After completing approximately two years of graduate study, and at least one year before completing all other requirements, the prospective candidate must take candidacy examinations covering core and specialization studies as well as research methods. The examinations will be both written and oral. After having been admitted to candidacy, students will be required to successfully defend a dissertation proposal in front of their dissertation committee. All students must demonstrate a capacity for research by writing an original dissertation on a topic in their area of concentration. The student’s final examination will be an oral defense of the dissertation.
Students should also be aware that the program in public policy has a residency policy. Students shall have met the residency requirement in the public policy Ph.D. program if they make satisfactory progress including positive residency evaluations in their annual review.
Students should also be aware of Graduate School requirements with regard to doctoral degrees.
PUBP 6001. Pro-Seminar (Fa). 1 Hour.
An introduction to the field of public policy and to the program. The seminar will address topics such as the meaning of public policy, policy research, the dissertation process, and particular issues of public policy concern. Prerequisite: Admission to program.
PUBP 6013. Theories of Public Policy (Fa). 3 Hours.
This seminar introduces doctoral students to the major concepts, frameworks, and theories of public policy. Emphasis is on the usefulness and limitations of these frameworks and theories in empirical research. Prerequisite: Graduate standing.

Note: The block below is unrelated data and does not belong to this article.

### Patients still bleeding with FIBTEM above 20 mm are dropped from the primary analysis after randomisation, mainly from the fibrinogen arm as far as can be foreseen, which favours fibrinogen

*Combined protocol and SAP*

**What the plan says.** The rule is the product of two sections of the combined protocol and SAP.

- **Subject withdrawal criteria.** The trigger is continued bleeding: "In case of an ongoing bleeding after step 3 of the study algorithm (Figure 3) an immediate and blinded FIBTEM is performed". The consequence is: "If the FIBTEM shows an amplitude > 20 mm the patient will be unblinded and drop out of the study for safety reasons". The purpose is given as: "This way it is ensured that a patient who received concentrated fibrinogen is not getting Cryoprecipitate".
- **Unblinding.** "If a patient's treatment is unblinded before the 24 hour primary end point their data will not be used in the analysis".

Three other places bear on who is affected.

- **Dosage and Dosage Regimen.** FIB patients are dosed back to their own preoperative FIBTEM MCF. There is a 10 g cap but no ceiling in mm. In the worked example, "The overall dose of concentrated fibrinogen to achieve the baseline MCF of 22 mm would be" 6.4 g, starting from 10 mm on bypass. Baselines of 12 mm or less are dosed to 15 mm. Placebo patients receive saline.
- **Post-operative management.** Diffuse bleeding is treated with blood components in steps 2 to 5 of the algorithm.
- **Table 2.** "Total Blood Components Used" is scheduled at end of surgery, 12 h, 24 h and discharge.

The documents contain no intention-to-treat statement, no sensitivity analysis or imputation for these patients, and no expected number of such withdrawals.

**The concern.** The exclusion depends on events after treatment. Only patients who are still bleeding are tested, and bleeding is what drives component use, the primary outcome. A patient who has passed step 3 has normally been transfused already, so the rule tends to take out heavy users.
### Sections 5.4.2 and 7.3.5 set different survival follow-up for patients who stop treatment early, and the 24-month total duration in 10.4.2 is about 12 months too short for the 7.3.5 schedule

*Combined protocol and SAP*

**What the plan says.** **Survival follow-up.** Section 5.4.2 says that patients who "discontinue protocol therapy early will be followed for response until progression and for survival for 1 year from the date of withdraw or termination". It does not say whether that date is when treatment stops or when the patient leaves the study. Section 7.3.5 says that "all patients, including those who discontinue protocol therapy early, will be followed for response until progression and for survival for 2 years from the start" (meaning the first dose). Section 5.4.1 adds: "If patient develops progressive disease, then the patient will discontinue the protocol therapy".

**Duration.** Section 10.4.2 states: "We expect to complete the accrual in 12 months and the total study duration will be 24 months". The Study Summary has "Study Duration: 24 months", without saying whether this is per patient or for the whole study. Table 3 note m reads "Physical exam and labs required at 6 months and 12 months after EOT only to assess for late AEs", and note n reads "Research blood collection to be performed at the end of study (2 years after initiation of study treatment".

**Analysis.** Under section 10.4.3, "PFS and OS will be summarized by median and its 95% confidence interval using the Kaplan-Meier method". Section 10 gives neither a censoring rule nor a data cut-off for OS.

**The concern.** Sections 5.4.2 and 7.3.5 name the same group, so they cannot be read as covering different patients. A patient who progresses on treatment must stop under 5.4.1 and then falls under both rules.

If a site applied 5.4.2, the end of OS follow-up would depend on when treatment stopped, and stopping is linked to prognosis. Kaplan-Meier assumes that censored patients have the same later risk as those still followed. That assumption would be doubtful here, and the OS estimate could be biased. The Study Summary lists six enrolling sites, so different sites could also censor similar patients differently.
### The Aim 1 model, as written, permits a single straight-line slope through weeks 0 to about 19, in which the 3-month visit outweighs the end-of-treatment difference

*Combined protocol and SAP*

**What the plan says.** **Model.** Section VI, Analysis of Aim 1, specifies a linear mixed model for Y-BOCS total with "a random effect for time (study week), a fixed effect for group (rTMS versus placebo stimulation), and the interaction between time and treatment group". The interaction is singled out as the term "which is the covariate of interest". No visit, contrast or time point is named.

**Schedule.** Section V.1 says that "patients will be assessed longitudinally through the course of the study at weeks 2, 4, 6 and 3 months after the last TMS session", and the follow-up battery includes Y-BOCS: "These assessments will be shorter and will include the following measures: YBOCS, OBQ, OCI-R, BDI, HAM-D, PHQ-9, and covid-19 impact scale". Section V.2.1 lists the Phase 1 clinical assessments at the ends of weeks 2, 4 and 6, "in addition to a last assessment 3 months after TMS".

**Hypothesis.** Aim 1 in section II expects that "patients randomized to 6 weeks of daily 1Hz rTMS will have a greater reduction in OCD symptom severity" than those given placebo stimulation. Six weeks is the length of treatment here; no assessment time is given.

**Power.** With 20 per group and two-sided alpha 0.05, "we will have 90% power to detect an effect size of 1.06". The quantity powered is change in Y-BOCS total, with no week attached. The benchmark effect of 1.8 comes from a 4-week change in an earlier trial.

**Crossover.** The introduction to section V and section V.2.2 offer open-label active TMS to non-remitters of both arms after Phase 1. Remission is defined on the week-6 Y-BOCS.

PUBP 6023. Law and Public Policy (Fa). 3 Hours.
This course focuses on the legal aspects of public policy, with emphasis on the regulatory process and its legal constraints. Also considered are the process of administrative decision making, judicial review, legislative oversight, and public access to government information.
PUBP 604V. Special Topics in Public Policy (Irregular). 1-6 Hour.
Designed to cover specialized topics not usually presented in depth in regular courses. May be repeated for up to 6 hours of degree credit.
PUBP 6103. Policy Planning, Implementation, and Evaluation (Irregular). 3 Hours.
This interdisciplinary seminar will explore the relationship between policy, public administration, and organizations in the community. Stakeholder groups will be considered as part of the newer approaches to practice-driven scholarship. The class will examine innovative approaches to decision making, strategic management and policy leadership in complex interorganizational and interagency settings.
PUBP 6113. Agenda Setting and Policy Formulation (Fa). 3 Hours.
Introduces agenda and policy formation focusing on the classic theoretical and empirical literature. The course is designed to introduce graduate students to a variety of theories typologies, concepts, and ideas relating to the study of public policy.
PUBP 612V. Research Problems in Policy (Sp, Su, Fa). 1-6 Hour.
Research problems. May be repeated for up to 6 hours of degree credit.
PUBP 6134. Capstone Seminar in Public Policy (Sp, Fa). 4 Hours.
This course is intended to integrate various policy interests in a specific community based project. Prerequisite: Instructor permission required.
PUBP 6143. Mixed Method Research Design (Irregular). 3 Hours.
Mixed method research is a multi-point research strategy that combines quantitative and qualitative research strategies into a single research project.
PUBP 700V. Doctoral Dissertation (Sp, Su, Fa). 1-18 Hour.
Doctoral dissertation. Prerequisite: Candidacy. May be repeated for up to 18 hours of degree credit.